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Tiny Gulf animals reveal past climate

Ancient plankton hold climate records

The new data will be used to develop better estimates of past conditions from analyses of microfossils in sediment cores.
The new data will be used to develop better estimates of past conditions from analyses of microfossils in sediment cores. (USGS)

St. Petersburg, FL – Sediment on the bottom of the Gulf's floor is unlocking climate secrets stretching back thousands of years and microfossils are holding the records.

Records of ancient temperatures can be deciphered by scientists looking at tree rings, ice cores, and microorganisms. These proxy sources of information show the climate has always changed over the eons on Earth. 

Most scientists agree the rate of global warming is unprecedented rising 170 times faster than natural forces since humans began emitting greenhouse gasses.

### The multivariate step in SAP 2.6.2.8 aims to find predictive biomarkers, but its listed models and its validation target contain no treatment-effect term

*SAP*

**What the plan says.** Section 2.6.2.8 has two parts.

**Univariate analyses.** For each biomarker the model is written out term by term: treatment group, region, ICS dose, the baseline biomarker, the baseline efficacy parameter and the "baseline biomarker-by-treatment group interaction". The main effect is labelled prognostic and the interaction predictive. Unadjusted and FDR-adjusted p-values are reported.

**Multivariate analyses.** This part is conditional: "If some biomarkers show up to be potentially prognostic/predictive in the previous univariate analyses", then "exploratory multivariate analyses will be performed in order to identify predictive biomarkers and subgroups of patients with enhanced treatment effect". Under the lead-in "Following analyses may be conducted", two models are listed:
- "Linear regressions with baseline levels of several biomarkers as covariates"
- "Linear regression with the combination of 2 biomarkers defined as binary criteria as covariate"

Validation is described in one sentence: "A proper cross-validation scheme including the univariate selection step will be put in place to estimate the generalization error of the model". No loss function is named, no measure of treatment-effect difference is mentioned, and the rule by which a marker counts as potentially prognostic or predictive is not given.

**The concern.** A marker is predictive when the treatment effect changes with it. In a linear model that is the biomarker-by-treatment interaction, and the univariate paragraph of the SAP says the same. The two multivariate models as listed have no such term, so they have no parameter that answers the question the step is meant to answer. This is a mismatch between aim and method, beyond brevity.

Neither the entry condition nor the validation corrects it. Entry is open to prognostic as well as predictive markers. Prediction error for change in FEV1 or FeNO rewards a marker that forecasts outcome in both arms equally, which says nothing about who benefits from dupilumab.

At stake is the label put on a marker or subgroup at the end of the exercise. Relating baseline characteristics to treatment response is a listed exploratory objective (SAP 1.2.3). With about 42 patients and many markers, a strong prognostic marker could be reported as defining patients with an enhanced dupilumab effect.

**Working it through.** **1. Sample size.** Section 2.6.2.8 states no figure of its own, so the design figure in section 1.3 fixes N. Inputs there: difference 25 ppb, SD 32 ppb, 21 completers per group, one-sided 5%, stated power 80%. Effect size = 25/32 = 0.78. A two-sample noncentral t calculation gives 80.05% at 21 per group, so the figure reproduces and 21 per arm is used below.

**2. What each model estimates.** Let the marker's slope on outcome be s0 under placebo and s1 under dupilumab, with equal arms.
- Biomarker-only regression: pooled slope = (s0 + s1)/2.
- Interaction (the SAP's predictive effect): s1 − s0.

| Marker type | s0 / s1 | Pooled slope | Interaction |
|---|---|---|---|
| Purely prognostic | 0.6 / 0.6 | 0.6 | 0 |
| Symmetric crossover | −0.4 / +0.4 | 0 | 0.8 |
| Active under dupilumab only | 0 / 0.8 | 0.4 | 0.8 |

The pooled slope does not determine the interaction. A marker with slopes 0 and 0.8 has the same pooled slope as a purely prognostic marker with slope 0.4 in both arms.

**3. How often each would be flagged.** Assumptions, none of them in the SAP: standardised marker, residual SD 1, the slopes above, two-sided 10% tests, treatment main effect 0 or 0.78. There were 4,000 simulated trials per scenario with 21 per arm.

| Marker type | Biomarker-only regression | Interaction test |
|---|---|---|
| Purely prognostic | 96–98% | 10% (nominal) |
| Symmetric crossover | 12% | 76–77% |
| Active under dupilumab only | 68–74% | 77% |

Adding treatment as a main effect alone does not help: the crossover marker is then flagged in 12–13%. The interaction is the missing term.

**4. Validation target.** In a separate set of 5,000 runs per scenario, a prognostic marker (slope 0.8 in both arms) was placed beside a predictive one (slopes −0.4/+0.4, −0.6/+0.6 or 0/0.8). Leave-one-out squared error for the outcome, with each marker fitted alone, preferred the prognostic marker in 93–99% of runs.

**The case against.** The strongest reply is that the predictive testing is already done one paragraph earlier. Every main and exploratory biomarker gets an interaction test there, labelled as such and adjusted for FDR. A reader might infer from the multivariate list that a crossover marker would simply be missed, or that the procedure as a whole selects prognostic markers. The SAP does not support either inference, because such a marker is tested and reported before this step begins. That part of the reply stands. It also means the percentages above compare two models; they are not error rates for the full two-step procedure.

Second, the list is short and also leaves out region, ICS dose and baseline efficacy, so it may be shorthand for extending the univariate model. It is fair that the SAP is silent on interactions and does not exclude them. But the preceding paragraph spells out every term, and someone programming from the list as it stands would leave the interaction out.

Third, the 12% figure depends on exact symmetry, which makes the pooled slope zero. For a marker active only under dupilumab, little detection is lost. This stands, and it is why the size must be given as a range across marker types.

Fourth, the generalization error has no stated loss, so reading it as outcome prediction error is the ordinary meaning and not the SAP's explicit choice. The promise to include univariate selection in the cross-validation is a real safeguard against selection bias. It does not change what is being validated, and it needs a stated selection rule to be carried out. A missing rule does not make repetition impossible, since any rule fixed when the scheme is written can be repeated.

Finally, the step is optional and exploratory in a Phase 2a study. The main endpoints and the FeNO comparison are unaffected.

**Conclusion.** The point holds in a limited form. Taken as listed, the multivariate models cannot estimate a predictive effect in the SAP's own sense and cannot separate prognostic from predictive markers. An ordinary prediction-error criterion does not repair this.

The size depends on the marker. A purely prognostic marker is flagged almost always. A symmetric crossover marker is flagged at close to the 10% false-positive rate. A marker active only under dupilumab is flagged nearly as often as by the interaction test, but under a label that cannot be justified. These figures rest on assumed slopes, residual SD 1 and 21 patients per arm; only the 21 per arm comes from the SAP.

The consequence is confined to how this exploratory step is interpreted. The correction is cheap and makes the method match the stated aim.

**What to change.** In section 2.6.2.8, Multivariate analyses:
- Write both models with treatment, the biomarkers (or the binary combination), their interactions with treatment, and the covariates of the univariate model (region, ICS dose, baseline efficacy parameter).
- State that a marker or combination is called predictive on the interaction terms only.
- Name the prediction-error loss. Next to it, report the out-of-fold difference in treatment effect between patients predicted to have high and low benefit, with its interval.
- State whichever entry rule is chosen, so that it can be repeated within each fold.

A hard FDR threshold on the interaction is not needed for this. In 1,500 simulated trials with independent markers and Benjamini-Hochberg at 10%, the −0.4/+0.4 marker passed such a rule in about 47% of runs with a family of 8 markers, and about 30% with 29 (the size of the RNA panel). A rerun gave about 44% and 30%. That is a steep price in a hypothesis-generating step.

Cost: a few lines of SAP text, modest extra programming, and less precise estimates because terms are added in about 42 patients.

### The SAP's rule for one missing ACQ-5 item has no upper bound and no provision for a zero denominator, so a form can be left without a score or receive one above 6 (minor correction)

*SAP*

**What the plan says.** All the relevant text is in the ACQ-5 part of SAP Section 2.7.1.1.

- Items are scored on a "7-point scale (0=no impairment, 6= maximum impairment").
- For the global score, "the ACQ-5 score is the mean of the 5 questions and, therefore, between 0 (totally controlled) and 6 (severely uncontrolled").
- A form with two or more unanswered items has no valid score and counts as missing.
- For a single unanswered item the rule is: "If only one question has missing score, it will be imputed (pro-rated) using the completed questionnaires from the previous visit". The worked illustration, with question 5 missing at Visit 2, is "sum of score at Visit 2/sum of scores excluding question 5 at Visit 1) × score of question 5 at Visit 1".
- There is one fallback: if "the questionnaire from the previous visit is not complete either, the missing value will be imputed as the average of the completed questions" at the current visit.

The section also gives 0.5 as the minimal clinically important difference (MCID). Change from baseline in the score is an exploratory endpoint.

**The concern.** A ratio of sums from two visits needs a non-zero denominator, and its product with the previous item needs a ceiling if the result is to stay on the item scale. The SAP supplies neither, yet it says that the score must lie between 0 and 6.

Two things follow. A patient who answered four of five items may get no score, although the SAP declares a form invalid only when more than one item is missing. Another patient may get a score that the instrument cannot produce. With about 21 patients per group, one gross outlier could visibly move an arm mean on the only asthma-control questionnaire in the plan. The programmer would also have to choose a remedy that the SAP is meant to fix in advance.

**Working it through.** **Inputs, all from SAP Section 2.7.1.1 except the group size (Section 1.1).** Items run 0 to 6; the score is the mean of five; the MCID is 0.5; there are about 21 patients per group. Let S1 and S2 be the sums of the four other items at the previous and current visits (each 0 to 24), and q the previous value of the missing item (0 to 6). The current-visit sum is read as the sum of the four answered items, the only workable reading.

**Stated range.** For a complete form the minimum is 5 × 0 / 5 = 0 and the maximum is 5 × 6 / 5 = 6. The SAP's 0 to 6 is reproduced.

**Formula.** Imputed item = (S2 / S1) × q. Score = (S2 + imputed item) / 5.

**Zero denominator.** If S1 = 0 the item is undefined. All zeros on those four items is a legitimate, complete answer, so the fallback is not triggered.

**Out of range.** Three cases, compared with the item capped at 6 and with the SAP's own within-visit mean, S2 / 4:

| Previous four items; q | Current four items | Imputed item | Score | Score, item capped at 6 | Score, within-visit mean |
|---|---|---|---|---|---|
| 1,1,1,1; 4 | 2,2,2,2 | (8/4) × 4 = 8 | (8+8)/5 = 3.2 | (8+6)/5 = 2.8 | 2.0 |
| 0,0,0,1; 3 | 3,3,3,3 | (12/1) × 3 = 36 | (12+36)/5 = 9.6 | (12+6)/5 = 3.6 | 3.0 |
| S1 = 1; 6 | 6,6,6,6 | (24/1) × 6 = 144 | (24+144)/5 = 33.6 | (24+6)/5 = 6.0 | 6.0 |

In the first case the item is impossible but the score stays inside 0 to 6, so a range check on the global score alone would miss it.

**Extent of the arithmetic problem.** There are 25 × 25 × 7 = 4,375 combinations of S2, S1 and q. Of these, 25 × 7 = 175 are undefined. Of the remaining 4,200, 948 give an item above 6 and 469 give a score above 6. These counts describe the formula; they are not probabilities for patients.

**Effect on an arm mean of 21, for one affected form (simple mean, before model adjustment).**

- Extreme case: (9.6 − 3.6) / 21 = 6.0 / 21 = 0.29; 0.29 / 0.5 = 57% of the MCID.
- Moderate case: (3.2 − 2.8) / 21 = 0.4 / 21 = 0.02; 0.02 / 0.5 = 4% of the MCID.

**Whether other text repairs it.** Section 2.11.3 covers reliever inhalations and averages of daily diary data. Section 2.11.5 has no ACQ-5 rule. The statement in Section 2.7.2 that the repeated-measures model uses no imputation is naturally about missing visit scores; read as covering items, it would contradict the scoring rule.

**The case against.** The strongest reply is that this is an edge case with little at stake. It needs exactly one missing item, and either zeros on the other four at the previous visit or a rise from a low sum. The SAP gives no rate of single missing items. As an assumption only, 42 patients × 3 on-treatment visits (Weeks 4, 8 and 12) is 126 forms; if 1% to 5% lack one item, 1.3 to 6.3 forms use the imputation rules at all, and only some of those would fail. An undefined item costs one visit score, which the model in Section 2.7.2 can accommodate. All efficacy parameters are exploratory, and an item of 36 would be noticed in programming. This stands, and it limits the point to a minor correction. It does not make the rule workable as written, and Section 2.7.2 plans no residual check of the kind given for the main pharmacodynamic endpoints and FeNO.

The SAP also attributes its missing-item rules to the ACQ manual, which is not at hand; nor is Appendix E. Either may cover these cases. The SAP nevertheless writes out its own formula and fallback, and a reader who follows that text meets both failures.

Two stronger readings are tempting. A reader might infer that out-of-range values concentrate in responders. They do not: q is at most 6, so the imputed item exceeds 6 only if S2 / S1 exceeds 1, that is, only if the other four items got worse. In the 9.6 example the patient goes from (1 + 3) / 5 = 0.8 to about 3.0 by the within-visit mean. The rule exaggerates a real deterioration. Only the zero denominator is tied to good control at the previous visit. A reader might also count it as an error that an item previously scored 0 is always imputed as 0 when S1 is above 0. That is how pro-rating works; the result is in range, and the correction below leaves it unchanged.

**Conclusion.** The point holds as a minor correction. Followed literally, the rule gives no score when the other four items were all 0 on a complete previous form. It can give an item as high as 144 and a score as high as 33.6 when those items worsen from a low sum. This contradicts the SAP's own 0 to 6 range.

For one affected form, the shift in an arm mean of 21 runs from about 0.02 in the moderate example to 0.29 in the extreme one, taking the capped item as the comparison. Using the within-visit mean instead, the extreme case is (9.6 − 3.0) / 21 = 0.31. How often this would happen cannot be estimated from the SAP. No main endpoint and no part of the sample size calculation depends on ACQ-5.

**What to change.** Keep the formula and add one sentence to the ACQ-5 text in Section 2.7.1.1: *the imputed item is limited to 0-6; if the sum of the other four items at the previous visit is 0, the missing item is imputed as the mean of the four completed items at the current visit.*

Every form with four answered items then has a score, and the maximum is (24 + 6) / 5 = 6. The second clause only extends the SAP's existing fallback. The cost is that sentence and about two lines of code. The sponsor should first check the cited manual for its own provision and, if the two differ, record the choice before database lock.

Microfossils recovered from the northern Gulf of Mexico are used by the US Geological Society to assess what temperature and salinity had been before the industrial era.

The chemical composition left behind in the shells of tiny plankton animals is being used to develop better estimates of past conditions.

Plankton animals called foraminifera, or forams for short, live within the water and build a calcium-carbonate shell that chemically records the conditions of their ocean habitat.  

When ocean temperature increases, the foram will switch magnesium for calcium into its shell, thereby recording the change in temperature.  

So in effect, the higher the ocean temperature, the greater is the ratio between magnesium to calcium in its shell, and the lower the temperature, the smaller the ratio.

This archive of ocean temperature and past climate variability extends the record 2000 years in the past providing baseline data for present climate fluctuations. 


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